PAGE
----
Little Bits of History

Good Will

Posted in History by patriciahysell on April 19, 2015
Current US Embassy in the Netherlands*

Current US Embassy in the Netherlands*

April 19, 1782: John Adams is received by the States-General of the Dutch Republic and becomes the first ambassador for the US. Morocco was the first nation to seek diplomatic relations with the US and did so in December 1777. Benjamin Franklin established the first overseas mission for the US in Paris in 1779. On this date, Adams established the first ambassadorship and the house he purchased at Fluwelen Burgwal 18 became the first American embassy anywhere in the world. Today, the embassy in The Hague is located at Lange Voorhout 102, 2514 EJ The Hague and was opened on July 4, 1959.

Diplomatic relations are essential to the smooth operation of many facets of our daily existence. Before the world was connected by instantaneous communication, the global community still needed to operate more effectively and efficiently. To do so meant less misunderstanding. The Congress of Vienna in 1815 formally defined and recognized ambassadors. Prior to this new definition, ambassadors were considered to be the personal envoy of the chief executive of a foreign country and to speak on his behalf. Their position made it possible for them to meet personally with the head of state of the host country. Prior to our technologically advanced era, ambassadors were given far greater power to execute national prerogatives.

The embassy is a permanent diplomatic mission as well as the building or section of a building in which the world of the diplomatic mission is carried out. The office space of the building is technically called the chancery. Members of the mission may live off site or within the embassy. These are located in the capital of the host country. Since 1945, all nations have been recognized as equals and ambassadors or their equivalents are sent to all countries with which one maintains diplomatic relations. There are also satellites where Consuls also represent their country. There can only be one ambassador from a country to the foreign power, but there can be several Consuls residing in other large cities of the hosting country.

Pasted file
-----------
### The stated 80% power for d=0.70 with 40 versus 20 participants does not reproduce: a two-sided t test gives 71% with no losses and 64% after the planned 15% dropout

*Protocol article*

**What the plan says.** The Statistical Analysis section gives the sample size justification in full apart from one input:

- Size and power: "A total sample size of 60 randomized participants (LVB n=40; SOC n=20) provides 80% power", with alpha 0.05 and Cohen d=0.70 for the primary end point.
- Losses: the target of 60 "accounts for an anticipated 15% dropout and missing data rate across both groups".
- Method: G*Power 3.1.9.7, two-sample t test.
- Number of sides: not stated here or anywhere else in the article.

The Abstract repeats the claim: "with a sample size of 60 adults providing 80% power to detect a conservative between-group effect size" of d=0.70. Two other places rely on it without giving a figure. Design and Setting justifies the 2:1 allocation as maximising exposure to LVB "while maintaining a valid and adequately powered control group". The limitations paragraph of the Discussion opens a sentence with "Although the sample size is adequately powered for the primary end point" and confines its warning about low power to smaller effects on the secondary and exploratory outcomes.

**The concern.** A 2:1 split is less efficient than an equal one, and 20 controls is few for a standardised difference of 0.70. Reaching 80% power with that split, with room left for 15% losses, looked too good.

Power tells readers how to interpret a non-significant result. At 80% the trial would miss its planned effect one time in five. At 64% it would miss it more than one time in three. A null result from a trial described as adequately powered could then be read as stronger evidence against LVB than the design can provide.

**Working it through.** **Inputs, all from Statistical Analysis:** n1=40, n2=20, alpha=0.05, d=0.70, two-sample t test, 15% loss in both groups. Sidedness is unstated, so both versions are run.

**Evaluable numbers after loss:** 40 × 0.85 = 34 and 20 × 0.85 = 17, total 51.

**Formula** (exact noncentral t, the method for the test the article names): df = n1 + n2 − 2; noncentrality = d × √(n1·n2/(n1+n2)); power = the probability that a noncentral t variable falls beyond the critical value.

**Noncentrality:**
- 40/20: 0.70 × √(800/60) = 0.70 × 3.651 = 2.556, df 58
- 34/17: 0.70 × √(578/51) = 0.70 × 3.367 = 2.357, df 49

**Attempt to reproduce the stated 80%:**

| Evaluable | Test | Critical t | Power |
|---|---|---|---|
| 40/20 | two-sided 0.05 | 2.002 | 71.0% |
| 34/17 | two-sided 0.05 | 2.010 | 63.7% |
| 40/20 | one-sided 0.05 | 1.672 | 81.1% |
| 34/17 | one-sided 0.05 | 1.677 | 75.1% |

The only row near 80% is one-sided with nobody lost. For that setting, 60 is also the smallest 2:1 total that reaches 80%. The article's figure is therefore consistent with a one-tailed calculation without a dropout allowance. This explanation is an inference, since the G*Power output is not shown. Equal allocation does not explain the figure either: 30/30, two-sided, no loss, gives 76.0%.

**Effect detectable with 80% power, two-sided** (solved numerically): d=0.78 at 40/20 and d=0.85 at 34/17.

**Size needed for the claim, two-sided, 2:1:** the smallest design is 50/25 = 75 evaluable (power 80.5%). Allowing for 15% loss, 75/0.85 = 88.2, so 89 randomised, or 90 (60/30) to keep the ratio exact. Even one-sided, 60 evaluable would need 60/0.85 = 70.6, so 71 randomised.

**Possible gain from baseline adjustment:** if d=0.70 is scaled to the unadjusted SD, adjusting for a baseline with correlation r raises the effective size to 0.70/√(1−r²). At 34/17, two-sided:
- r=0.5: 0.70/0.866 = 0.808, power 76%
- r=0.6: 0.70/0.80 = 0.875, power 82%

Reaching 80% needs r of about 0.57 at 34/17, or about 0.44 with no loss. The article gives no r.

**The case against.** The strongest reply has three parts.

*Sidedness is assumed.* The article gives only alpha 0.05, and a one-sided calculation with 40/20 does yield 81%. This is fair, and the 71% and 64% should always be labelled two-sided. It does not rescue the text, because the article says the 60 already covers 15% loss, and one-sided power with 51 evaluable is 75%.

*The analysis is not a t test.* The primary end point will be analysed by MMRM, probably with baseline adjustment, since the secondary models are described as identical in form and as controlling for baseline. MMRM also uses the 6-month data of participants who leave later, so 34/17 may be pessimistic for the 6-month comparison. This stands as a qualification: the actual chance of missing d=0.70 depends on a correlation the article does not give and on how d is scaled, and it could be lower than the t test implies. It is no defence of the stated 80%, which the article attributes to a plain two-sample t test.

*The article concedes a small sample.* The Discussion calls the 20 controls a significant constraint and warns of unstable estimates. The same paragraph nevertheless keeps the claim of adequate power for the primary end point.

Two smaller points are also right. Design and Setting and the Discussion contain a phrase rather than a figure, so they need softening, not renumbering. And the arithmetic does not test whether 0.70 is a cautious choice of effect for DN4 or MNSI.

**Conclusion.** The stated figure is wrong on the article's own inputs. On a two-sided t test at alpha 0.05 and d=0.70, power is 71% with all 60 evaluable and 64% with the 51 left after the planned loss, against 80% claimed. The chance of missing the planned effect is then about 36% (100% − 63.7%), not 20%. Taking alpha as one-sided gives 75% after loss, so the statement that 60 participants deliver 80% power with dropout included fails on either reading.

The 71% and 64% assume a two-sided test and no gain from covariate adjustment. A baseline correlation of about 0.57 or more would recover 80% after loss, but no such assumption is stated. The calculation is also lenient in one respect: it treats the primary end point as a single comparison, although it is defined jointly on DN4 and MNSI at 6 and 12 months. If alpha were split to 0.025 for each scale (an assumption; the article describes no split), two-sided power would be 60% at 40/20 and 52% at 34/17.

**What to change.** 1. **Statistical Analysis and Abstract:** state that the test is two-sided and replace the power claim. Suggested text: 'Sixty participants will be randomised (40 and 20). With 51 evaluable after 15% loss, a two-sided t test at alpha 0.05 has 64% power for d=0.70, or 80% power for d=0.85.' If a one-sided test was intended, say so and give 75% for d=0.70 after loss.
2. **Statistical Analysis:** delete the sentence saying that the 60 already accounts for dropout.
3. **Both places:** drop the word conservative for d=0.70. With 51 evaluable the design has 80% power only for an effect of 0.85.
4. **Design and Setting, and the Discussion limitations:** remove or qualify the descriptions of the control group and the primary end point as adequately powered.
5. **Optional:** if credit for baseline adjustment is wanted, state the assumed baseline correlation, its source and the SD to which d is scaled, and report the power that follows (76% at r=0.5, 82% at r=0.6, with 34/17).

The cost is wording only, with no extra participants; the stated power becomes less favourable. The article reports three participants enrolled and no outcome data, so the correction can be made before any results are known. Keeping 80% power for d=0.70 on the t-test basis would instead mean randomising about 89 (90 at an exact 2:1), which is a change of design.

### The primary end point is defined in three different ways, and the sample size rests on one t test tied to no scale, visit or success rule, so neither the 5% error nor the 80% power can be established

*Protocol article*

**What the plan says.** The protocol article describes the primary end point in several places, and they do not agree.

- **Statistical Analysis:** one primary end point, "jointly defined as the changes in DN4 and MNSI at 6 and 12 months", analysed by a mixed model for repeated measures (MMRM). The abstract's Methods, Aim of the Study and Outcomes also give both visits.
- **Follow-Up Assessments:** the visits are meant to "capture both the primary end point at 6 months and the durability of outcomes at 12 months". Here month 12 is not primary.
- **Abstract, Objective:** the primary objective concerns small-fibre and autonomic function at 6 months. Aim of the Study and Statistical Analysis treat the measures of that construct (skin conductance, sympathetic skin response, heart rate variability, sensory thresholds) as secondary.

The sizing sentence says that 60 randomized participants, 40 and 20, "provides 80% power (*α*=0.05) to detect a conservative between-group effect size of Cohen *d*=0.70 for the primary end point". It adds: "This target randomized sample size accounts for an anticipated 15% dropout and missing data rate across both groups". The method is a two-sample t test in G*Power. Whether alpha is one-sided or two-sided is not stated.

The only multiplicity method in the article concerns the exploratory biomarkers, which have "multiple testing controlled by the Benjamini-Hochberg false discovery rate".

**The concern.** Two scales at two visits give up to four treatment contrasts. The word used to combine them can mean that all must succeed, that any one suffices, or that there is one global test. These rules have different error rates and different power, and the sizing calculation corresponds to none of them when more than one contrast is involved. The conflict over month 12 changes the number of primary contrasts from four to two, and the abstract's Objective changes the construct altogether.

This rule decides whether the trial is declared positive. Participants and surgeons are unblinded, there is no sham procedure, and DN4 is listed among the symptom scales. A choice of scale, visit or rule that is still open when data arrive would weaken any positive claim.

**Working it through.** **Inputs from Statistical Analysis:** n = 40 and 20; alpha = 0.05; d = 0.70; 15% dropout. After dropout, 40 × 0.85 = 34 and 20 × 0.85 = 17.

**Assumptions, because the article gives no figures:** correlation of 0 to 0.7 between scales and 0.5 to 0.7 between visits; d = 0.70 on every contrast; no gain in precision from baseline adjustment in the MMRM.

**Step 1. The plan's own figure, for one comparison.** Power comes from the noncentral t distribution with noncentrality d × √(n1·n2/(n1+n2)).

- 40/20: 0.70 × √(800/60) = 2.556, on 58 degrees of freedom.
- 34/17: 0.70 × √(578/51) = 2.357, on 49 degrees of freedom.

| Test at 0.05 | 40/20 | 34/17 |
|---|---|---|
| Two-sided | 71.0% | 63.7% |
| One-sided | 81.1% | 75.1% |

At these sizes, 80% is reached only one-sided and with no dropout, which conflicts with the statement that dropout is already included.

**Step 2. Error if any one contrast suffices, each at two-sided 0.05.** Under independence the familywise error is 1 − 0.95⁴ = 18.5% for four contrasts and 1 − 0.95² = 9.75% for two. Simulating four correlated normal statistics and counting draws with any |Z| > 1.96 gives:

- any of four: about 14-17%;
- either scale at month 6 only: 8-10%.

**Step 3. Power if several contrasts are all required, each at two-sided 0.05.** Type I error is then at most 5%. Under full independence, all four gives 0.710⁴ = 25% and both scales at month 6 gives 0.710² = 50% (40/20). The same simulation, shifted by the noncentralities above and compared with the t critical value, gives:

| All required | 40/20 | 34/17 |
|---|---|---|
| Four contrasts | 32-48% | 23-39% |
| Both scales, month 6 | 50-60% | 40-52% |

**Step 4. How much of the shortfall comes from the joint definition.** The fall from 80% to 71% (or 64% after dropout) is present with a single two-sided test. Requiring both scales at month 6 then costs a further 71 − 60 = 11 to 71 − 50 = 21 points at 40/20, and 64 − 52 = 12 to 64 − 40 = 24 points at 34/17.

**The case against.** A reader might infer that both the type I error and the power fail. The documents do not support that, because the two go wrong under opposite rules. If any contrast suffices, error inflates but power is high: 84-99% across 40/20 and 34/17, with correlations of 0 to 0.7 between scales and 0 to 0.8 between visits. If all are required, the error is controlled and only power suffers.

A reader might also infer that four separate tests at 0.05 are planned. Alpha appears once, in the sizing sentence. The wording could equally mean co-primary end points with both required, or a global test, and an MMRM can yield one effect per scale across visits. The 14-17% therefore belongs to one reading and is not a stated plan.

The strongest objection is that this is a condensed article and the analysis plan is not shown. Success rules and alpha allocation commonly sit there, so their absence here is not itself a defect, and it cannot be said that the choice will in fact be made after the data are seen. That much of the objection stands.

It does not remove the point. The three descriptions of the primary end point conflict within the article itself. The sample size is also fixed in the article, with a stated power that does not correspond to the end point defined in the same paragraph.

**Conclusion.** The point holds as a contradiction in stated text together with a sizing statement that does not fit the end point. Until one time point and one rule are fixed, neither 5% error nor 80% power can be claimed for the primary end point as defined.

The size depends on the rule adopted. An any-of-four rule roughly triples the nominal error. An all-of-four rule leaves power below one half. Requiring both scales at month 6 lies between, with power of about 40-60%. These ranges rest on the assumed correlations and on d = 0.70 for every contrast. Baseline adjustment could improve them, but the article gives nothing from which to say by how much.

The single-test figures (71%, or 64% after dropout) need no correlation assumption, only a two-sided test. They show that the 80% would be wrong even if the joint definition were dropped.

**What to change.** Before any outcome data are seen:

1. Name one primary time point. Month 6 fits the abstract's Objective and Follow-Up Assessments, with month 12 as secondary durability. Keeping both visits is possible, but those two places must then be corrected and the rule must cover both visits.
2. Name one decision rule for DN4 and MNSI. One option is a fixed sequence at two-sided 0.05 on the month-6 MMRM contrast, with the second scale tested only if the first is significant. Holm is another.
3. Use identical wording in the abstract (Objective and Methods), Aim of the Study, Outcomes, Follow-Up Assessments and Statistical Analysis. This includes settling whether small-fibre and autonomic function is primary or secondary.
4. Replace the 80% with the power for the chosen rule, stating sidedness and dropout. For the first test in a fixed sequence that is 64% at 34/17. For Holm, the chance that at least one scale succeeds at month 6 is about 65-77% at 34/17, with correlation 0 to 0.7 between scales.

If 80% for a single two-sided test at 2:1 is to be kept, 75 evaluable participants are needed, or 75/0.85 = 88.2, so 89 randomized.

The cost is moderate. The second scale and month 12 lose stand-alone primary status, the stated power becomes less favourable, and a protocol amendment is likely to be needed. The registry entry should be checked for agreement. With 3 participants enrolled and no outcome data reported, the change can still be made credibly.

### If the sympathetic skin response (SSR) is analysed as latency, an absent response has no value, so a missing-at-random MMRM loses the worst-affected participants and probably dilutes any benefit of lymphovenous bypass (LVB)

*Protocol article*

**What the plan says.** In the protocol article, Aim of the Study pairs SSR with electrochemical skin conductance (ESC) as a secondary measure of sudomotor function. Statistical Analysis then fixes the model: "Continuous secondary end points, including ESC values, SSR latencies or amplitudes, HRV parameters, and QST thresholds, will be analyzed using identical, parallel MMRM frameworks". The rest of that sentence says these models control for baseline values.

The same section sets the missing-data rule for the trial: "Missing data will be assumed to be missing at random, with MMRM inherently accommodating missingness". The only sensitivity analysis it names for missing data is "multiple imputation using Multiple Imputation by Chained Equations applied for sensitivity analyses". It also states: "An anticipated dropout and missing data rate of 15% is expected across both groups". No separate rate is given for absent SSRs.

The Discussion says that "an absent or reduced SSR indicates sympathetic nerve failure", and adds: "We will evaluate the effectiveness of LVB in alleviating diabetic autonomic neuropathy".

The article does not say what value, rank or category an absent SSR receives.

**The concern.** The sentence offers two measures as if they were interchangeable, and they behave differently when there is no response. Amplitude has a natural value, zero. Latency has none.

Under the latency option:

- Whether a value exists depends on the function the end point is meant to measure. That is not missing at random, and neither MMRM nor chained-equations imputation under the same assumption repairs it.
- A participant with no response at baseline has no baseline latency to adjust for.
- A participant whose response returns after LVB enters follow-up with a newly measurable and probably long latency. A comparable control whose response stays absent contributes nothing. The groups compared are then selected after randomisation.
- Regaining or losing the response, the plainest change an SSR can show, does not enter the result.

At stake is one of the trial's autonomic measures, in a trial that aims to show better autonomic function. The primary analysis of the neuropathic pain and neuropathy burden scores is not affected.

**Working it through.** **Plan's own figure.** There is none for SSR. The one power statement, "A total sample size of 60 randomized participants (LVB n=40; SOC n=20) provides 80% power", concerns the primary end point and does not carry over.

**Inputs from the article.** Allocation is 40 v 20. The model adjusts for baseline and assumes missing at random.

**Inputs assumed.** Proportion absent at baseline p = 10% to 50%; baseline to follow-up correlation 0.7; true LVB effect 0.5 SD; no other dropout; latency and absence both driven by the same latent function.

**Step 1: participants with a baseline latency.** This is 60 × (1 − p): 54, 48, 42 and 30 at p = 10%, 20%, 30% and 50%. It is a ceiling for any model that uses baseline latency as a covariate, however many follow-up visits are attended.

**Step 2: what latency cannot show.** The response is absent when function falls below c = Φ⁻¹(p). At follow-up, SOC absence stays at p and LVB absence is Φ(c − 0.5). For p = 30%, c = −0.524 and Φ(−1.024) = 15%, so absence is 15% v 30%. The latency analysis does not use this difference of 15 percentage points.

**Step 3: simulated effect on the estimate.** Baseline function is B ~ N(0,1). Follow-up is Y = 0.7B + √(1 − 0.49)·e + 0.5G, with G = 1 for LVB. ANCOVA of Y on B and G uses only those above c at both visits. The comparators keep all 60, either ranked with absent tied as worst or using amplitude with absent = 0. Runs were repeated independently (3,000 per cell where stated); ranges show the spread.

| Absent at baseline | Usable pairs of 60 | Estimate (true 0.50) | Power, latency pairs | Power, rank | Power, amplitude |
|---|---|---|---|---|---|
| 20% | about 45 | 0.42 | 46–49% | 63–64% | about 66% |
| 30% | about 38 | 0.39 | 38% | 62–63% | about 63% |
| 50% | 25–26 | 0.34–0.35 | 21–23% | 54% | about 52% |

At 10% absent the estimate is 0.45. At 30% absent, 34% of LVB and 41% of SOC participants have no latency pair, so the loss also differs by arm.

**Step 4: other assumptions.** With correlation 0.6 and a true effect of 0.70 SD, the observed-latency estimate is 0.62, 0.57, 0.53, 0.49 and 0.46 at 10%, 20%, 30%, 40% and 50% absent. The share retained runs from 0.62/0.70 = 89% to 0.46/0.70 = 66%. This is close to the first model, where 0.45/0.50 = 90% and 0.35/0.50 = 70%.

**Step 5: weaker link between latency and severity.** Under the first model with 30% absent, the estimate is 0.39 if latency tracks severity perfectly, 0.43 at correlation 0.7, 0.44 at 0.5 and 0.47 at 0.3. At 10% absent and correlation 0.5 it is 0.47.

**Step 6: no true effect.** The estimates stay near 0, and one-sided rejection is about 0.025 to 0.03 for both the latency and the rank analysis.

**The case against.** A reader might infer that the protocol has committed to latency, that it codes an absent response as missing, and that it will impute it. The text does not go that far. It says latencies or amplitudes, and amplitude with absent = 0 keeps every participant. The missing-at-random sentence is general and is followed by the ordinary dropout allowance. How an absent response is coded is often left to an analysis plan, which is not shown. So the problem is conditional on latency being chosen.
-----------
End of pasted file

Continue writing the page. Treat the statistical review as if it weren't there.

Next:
The American embassy for Canada is in Ottawa, but there are six consulates general and one consulate also in Canada spanning coast to coast. To the south, America has an embassy in Mexico City and eighteen other presences ranging from a consulate or consular agency to a consulate general. Their largest diplomatic presence in Asia is in China where there is an embassy and six satellites. In Europe, Italy, Germany and France have six satellites in addition to their embassy. The Netherlands hosts the ambassador as well as two satellite consulates general. The Middle East has been a challenge to diplomatic relations and the embassy in Yemen suspended operations on February 11, 2015 due to deteriorating security. The embassy in Libya suspended operations on July 26, 2014. It is also interesting to note that the embassy to the Holy See is located outside Vatican territory and is located in Rome.

Ambassadors are the eye and ear of states. – Francesco Guicciardini

An ambassador is an honest man sent abroad to lie for his country. – Sir Henry Wotton

An ambassador is not simply an agent; he is also a spectacle. – Walter Bagehot

The function of a briefing paper is to prevent the ambassador from saying something dreadfully indiscreet. I sometimes think its true object is to prevent the ambassador from saying anything at all. – Kingman Brewster, Jr.

Also on this day: Look It Up – In 1928, the last fascicle of the Oxford English Dictionary is published.
Trippin’ – In 1943, Albert Hofmann tried LSD.
Sex Is Obscene  – In 1927, Mae West was sentenced to jail for her play, Sex.
Jump – In 1919, Leslie Leroy Irvin jumped from a plane.
Boston Marathon – In 1897, the first Boston Marathon was run.